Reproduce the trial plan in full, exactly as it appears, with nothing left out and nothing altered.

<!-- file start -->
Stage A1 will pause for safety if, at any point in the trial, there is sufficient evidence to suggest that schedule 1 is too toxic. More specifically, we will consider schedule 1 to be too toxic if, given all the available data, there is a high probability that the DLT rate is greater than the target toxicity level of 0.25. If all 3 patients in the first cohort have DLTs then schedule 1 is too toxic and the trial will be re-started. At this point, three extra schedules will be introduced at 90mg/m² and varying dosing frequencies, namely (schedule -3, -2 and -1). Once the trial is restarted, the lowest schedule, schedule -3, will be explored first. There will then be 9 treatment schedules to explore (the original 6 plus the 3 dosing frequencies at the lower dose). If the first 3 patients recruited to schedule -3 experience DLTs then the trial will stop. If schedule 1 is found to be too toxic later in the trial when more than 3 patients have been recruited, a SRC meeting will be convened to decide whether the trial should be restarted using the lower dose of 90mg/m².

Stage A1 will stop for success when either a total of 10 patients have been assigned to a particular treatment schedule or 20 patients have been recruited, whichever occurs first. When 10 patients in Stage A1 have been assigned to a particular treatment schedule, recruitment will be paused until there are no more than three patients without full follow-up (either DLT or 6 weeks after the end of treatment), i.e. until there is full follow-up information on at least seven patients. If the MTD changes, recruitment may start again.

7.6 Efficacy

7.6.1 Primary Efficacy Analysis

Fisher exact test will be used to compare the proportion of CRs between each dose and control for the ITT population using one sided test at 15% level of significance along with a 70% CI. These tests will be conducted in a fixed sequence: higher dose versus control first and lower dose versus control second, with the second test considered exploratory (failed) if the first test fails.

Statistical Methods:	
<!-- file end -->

Stage A1 will pause for safety if, at any point in the trial, there is sufficient evidence to suggest that schedule 1 is too toxic. More specifically, we will consider schedule 1 to be too toxic if, given all the available data, there is a high probability that the DLT rate is greater than the target toxicity level of 0.25. If all 3 patients in the first cohort have DLTs then schedule 1 is too toxic and the trial will be re-started. At this point, three extra schedules will be introduced at 90mg/m² and varying dosing frequencies, namely (schedule -3, -2 and -1). Once the trial is restarted, the lowest schedule, schedule -3, will be explored first. There will then be 9 treatment schedules to explore (the original 6 plus the 3 dosing frequencies at the lower dose). If the first 3 patients recruited to schedule -3 experience DLTs then the trial will stop. If schedule 1 is found to be too toxic later in the trial when more than 3 patients have been recruited, a SRC meeting will be convened to decide whether the trial should be restarted using the lower dose of 90mg/m².

Stage A1 will stop for success when either a total of 10 patients have been assigned to a particular treatment schedule or 20 patients have been recruited, whichever occurs first. When 10 patients in Stage A1 have been assigned to a particular treatment schedule, recruitment will be paused until there are no more than three patients without full follow-up (either DLT or 6 weeks after the end of treatment), i.e. until there is full follow-up information on at least seven patients. If the MTD changes, recruitment may start again.

7.6 Efficacy

7.6.1 Primary Efficacy Analysis

Fisher exact test will be used to compare the proportion of CRs between each dose and control for the ITT population using one sided test at 15% level of significance along with a 70% CI. These tests will be conducted in a fixed sequence: higher dose versus control first and lower dose versus control second, with the second test considered exploratory (failed) if the first test fails.

Statistical Methods:	